We as believers are a singing people. In lesson 2 ofRC Sproul’s teaching video series “What Did Jesus Do?: Understanding the Work of Christ” (free at Ligonier) Sproul talks of the Songs in the Bible; OT’s Song of Moses, Miriam, Deborah, and in the NT, the Infancy Hymns of Mary, Simeon, and Zacharias, and also Revelation’s New Song. He explained that whenever God does a huge act of redemption, gratitude and awe springs forth in praises in hymn of the great God. These are recorded in His word, these songs of praise and thankfulness being a beautiful segment of our faith.Continue reading “We are a singing people”→
In America, adoption is easy and it is hard. It is easy in terms of there being many different organizations that aid prospective parents through the process. It is hard in the sense that it’s financially expensive, emotionally draining, and a veritable roller coaster of home visits, technical legalese, paperwork upon paperwork, and no sure thing until the final gavel comes down.
Did you know that the practice of casting lots is called cleromancy? I didn’t. Wikipedia defines it-
Cleromancy is a form of sortition, casting of lots, in which an outcome is determined by means that normally would be considered random, such as the rolling of dice, but are sometimes believed to reveal the will of God
the women should keep silent in the churches. For they are not permitted to speak, but should be in submission, as the Law also says. (1 Corinthians 14:34)
If they wish to inquire about something, they are to ask their own husbands at home; for it is dishonorable for a woman to speak in the church. (1 Corinthians 14:35)
A woman must learn in quietness and full submissiveness. I do not permit a woman to teach or exercise authority over a man; she is to remain quiet. (1 Timothy 2:11-12)
Obviously being silent in the churches doesn’t mean that women are never to utter a word in church. In other epistles, Paul writes that women pray in church. Women fellowship before and after. Women sing. So being silent does not mean total silence from entering the church doors to exiting. Continue reading “The Silent Witness that Speaks Volumes”→
Look carefully then how you walk, not as unwise but as wise, making the best use of the time, because the days are evil. (Ephesians 5:15-16)
The King James Version has the phrase ‘redeeming the time.’
As I age, I get tired quicker. As I age as a Christian, I feel an undeniable temptation to let my energy for spiritual disciplines flag, and to just coast. Yet we must always be expending energy, not squandering it- these verbs are active: walking, being vigilant, watching, pursuing holiness, seeking truth…all these are active verbs that describe how we are to be as growing Christians. And there is no arrival. Until the day we die, we are growing, never finished. So, obviously, there is no such thing as coasting. Continue reading “Redeeming the Time for the Lord: Some resources”→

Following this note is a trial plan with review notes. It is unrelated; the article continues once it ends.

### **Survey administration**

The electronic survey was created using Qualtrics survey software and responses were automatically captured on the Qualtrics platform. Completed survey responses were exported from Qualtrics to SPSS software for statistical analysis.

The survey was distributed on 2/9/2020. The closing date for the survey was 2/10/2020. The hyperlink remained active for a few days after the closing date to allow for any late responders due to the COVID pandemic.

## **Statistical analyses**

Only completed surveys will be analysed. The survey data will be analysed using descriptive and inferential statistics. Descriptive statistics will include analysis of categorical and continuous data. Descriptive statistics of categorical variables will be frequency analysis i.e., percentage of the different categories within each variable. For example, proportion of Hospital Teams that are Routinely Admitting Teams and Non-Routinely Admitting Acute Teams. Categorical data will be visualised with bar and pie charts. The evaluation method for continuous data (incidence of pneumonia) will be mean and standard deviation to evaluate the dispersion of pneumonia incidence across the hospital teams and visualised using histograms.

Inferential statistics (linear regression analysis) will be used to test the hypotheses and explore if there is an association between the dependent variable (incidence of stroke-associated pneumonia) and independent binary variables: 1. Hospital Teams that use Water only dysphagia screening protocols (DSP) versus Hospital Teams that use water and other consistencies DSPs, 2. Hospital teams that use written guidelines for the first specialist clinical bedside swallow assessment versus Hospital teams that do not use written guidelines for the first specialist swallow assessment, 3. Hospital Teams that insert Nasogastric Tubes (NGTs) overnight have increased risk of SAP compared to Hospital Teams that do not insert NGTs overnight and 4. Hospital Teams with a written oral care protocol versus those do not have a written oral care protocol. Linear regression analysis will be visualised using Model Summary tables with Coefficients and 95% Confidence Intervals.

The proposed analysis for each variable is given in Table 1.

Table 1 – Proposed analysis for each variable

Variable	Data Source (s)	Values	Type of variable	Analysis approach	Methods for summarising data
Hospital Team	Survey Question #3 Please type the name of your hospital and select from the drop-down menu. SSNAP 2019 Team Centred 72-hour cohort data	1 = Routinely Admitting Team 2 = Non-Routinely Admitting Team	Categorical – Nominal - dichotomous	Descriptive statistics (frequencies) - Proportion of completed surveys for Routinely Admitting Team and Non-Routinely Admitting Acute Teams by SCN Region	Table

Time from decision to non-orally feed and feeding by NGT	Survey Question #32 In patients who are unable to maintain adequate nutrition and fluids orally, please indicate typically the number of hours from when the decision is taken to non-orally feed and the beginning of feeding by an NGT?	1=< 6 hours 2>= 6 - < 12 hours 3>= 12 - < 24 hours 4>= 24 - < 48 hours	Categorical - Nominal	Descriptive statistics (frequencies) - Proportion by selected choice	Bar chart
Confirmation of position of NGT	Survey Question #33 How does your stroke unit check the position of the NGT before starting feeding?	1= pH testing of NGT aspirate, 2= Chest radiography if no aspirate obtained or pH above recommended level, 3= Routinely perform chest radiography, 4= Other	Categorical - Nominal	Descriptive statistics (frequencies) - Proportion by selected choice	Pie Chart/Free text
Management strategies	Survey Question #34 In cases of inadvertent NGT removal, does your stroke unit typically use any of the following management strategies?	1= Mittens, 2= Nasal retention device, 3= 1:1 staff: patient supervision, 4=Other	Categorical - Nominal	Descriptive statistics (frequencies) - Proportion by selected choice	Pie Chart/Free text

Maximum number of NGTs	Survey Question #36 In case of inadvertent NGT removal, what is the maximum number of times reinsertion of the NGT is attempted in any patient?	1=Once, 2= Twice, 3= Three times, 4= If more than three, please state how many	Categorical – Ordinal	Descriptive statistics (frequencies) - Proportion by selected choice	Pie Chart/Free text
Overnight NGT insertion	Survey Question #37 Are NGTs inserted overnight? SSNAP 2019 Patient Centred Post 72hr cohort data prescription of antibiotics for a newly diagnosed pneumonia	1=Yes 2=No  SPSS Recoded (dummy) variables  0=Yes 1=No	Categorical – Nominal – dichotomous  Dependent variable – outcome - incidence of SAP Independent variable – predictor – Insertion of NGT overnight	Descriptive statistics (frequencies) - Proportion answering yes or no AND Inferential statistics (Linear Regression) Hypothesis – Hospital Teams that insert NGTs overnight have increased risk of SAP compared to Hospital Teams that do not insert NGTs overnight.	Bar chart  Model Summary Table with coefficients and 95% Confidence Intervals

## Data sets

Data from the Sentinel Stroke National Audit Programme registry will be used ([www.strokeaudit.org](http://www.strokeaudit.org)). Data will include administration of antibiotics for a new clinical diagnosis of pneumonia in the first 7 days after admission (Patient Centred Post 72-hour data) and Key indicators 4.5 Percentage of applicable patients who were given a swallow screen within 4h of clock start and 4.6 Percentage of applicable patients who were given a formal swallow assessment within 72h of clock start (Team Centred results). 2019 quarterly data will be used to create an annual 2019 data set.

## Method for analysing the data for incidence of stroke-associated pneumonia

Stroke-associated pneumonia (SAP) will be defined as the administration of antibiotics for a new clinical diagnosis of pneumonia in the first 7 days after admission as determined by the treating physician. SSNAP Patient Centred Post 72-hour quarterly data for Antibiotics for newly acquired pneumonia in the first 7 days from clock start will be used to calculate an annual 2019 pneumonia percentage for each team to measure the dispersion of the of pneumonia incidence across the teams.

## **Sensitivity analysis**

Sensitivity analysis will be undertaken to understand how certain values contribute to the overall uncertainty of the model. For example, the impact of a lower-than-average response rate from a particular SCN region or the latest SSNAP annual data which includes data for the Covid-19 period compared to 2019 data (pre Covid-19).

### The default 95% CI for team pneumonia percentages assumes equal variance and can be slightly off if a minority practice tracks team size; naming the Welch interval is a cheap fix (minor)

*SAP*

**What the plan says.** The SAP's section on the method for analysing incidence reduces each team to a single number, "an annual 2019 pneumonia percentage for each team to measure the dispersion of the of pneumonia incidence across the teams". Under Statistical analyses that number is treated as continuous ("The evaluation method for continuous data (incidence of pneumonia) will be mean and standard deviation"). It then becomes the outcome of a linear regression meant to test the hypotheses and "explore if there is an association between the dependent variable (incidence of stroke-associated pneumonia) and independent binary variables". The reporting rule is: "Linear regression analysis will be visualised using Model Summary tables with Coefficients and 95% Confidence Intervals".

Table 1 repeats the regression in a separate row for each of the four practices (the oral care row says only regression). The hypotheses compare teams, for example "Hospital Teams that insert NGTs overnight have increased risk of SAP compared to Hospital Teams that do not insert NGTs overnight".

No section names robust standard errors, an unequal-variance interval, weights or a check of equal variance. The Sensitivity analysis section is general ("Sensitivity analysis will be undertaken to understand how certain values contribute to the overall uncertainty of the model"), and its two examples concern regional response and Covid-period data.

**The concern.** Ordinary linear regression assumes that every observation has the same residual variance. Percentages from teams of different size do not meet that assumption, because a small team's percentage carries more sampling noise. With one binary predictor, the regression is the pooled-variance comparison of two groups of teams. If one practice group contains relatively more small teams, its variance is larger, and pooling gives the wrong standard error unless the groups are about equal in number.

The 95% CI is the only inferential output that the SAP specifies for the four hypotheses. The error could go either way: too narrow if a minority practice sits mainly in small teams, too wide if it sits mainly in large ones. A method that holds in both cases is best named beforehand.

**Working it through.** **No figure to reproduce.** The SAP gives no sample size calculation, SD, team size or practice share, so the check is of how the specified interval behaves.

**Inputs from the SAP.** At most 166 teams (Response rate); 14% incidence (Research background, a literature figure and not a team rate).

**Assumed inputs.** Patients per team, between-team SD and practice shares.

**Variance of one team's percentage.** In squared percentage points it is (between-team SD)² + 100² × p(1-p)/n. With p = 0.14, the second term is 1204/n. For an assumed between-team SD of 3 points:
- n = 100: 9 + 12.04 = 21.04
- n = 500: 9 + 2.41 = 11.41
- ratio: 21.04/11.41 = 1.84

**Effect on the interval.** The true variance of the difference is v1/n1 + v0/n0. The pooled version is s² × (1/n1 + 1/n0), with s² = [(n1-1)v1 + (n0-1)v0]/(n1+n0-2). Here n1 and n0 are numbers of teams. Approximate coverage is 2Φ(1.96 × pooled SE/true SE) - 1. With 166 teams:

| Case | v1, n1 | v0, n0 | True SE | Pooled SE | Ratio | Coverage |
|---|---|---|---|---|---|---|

What is beauty? Where does it come from? Why do we enjoy it? Is beauty dispensable, i.e., can we live without it?
It is said that beauty is in the eye of the beholder, but I believe that all human eyes know beauty when they see it and all human eyes know ugliness when they see it. It’s an indefinable quality, but it’s a universal one. Continue reading “Beauty questions”→
As for these days of toil and hardness, “Do not say, “Why is it that the former days were better than these?” For it is not from wisdom that you ask about this.” (Ecclesiastes 7:10.) Clarke’s Commentary on this verse from old King Solomon states, “The former days were better than these? – This is a common saying; and it is as foolish as it is common. There is no weight nor truth in it; but men use it to excuse their crimes, and the folly of their conduct. “In former times, say they, men might be more religious, use more self-denial, be more exemplary.” This is all false. In former days men were wicked as they are now, and religion was unfashionable: God also is the same now as he was then; as just, as merciful, as ready to help.” Continue reading “Encouragement for you today”→
Yesterday I’d written about how visually presenting timeless truths from the Bible is nothing new. Infographics (visual theology) as old as the 1600s were published and circulating. I’d noted that the Bible’s format has also morphed over the centuries, changing as new technology made reading it and production of it, easier.
A new trend has come to the fore, a meshing of three streams: our generation’s emphasis on visuals, the Kinfolk Aesthetic movement, and a small startup grown huge called Alabaster Co. These three trends have birthed a new format of the Bible, which Alabaster Co. has named the Bible Beautiful. Continue reading “New Bibles for the Instagram generation, part 2”→
We have to admit something. I mean, if you’re of an age like me, we have to admit that for almost two generations, how we approach print has changed dramatically. Fast-paced video games, TV’s political sound bytes, short tweets, the argument culture replacing debate, and images-images-images has shortened the attention spans of just about everyone. The pull of scrolling, tweeting, and looking rather than reading is now the order of the day.